7. Read, read and read some more. All courses within the School of Social and Political Science will have required reading for lecturers and tutorials, please read it! It makes engaging in tutorials and lectures so much easier. Also, when you have to study for exams you are revising what you already know rather than teaching yourself brand new concepts.
8. Ask questions. If you don’t understand something, ask a friend or tutor, no matter how silly you may think it is. The same goes for feedback, if you’re unsure what it means go to your tutors feedback session or send them an email. Getting quality feedback helps you improve.
9. Learn how to reference accurately! Most schools with Edinburgh suggest using the Harvard System of Referencing and getting a grasp of referencing is not a bad thing to do before you come to university. There is some really useful information on Edinburgh’s Institute of Academic Development’s site, and a great guide here.
10. Go to lectures and tutorials. This may seem like the most obvious advice but it’s really important. Although most courses will put PowerPoint slides online and yes, sometimes lectures aren’t the most thrilling of experiences, there is nothing that can replace learning to engage in a lecture or tutorial in a way that suits you. Do you just like to sit and listen? Do you like to take notes or record the lecture? Do you want to copy the slides or write down what the lecturer is saying? Through working out what works best, you’ll enjoy lectures and learn more effectively.
I’m going to be honest with you, I didn’t come to university and pay attention to the all of the advice that everyone gave me but I wish I had. The obvious, clichéd advice usually is that way for a reason… because it works! Use university as an opportunity to understand more about how you learn and what works best for you. Despite this, please don’t forget to have fun! Getting the right work/play balance may not come easily at first but if you time manage and practise some trial and error it should work itself out.
Do you have any tips for your fellow students? Comment below, it’d be great to hear from you!
This week I have been asking current undergraduate students from the school SPS and beyond what they wished they had known before starting university. What better way to get a little heads up than from the very people who have been there and done it before!
1. “I wish I had known that ‘office hours’ is actually a drop-in session to get help/feedback from lecturers! My essays in first and second year could have benefitted from that…” – Silje, English Literature.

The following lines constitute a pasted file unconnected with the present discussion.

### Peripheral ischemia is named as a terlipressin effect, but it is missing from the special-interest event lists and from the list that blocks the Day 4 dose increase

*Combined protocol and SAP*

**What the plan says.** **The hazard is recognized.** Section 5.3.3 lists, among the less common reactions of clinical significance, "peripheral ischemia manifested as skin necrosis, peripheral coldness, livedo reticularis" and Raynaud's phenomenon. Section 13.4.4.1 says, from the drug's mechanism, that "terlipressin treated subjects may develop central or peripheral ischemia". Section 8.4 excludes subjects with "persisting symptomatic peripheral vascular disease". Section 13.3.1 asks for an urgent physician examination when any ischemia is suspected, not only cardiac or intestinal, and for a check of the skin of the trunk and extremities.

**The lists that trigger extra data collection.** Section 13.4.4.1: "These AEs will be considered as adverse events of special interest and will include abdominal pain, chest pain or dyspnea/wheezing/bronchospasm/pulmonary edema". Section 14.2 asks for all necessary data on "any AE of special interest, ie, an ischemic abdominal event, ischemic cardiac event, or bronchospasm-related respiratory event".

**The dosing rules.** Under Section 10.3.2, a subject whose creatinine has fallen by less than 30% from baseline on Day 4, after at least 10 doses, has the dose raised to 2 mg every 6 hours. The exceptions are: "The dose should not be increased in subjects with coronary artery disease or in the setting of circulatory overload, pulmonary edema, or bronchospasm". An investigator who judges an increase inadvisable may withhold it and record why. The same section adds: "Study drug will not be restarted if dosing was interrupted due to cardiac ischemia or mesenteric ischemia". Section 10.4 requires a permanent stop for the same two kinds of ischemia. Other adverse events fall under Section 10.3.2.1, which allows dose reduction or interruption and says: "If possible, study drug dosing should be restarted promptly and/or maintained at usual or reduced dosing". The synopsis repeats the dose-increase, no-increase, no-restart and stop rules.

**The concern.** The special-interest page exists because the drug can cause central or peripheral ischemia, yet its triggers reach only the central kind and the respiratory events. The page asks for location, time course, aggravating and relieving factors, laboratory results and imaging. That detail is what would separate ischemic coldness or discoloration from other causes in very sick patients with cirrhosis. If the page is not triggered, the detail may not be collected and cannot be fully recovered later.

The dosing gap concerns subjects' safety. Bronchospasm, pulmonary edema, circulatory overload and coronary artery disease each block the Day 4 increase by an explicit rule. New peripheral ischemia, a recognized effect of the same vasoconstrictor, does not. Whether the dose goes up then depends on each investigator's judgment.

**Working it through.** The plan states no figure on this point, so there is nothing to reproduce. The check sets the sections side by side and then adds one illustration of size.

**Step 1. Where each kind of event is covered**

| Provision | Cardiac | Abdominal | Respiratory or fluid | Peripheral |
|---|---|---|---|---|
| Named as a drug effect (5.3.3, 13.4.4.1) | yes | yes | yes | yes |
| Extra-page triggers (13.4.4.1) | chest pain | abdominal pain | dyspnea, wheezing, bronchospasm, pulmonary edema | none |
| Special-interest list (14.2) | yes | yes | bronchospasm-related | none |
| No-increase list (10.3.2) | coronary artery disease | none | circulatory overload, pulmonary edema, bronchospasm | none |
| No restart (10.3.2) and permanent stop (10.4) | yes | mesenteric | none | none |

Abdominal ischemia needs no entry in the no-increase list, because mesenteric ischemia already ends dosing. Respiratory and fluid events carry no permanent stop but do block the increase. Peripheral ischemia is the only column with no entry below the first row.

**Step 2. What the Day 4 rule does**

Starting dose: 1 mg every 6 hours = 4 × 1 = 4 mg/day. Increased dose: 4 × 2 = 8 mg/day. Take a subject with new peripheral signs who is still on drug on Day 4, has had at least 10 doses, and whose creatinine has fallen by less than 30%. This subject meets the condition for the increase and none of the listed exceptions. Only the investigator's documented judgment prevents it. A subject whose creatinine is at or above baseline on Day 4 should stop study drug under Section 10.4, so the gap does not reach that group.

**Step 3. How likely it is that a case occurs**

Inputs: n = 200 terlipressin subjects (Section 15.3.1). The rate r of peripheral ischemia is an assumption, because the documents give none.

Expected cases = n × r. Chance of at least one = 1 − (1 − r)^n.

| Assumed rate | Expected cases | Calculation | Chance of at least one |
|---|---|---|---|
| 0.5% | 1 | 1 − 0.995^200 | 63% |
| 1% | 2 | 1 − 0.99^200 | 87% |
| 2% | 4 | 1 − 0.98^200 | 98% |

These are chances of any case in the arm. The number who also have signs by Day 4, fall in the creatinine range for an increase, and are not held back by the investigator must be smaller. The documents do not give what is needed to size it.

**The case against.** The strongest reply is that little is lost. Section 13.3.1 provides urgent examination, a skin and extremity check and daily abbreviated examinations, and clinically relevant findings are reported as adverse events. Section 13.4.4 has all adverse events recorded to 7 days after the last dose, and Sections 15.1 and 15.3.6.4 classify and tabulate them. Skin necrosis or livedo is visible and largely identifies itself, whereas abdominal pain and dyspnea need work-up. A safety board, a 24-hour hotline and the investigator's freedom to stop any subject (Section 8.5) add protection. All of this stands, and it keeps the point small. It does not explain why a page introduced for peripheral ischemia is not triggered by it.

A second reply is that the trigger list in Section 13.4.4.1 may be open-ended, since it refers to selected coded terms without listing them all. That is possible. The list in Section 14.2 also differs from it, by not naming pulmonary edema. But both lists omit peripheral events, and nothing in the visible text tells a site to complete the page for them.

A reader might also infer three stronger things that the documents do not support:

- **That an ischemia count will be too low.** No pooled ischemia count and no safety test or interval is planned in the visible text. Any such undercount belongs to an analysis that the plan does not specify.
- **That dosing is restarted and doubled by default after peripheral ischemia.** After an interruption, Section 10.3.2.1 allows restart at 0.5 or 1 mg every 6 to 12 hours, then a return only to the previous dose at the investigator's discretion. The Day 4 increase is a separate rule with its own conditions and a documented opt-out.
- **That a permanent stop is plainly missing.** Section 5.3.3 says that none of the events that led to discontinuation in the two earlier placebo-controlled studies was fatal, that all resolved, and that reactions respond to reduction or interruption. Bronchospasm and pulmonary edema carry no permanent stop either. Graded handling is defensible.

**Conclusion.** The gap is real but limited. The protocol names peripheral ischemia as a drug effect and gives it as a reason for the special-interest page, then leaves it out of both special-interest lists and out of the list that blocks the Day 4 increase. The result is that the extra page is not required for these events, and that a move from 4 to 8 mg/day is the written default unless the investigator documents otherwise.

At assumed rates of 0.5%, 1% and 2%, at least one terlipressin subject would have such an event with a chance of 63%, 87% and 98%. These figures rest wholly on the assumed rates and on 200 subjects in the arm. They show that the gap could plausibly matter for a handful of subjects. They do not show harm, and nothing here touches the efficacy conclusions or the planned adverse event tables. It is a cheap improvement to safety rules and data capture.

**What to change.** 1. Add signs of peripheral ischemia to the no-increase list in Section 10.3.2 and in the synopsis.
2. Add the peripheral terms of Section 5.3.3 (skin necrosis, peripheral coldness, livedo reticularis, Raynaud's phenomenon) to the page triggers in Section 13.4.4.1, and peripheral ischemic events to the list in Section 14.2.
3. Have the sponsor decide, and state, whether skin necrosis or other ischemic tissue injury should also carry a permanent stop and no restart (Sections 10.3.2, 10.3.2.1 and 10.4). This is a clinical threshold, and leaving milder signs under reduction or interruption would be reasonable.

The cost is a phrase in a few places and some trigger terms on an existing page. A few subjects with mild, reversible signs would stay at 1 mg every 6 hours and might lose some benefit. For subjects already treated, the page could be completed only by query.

2. “We had no idea how much a decent student flat near campus would cost! We’ve got a very central flat but if we’d looked even a mile further out we would have got a lot more for our money.” – Emily, Law and Suzey, Italian and Linguistics
3. “With university, much more so than school, what you get out of the experience depends so much on what you put in – whether that is academic effort, or joining societies etc…” – Lorna, History and Politics
4. “At first, I was surprised at how much work I had to do for my outside course (Sociology) but it was great because it gave me both an insight into another degree and skills which I can apply to a variety of different things.” – Kayleigh, Psychology
5. “Exam timetables aren’t released that far in advance, so don’t book anything until you know when your exams are.” – Hannah, Sociology and Politics
One of our lovely student unions, Teviot and a beautifully sunny day outside the Chrystal Macmillan Building.
6. “I was surprised about how easy it was for me to change degree. The university was very accommodating and understood that people may change their minds after their first year of study and so the process wasn’t difficult at all. My personal tutor was very helpful and let me know where all of the relevant information was.” – Catherine, Social Anthropology with Development
7. “Put yourself out there from the start and take advantage of all of the societies and sports clubs because I wish I had done more!” – Shannon, Geography
8. “I wish I had known to learn a few quick meals before coming to university, making your own food is cheaper and healthier.” – Craig, Computer Science
9. “I wish I’d known not to stress about everything so much. I was a very stressed out first year, wondering what to expect from essays, exams etc. but all you can do is read the guidance and give it your best shot! Whatever you do, don’t get yourself in a panic. You’ve been accepted to the University of Edinburgh for a reason – you are an excellent candidate. Always take pride in that.” – Katie, Politics
10. “Don’t be afraid to talk to anyone and everyone. Even if they don’t want to talk to you again, they are usually nice to your face. And when you do meet awesome, down-to-earth people – it is GREAT!” – Liam, Chinese
My own advice would be that I wish I had paid more attention to the feedback given to me on my essays in 1st year. Until realising how important it really was at the start of 2nd year, I found myself making the same mistakes over and over again. It really is worth paying attention to and can often help in those moments when you’re completely stuck on an essay. All in all, there is some great advice in this blog post and I wish I had someone to tell me what they wished they had known!
Do you have any advice that you’ve been given that you’d like to share? Did this blog post put your mind at ease? What else would you like to see on the blog? Comment and let me know!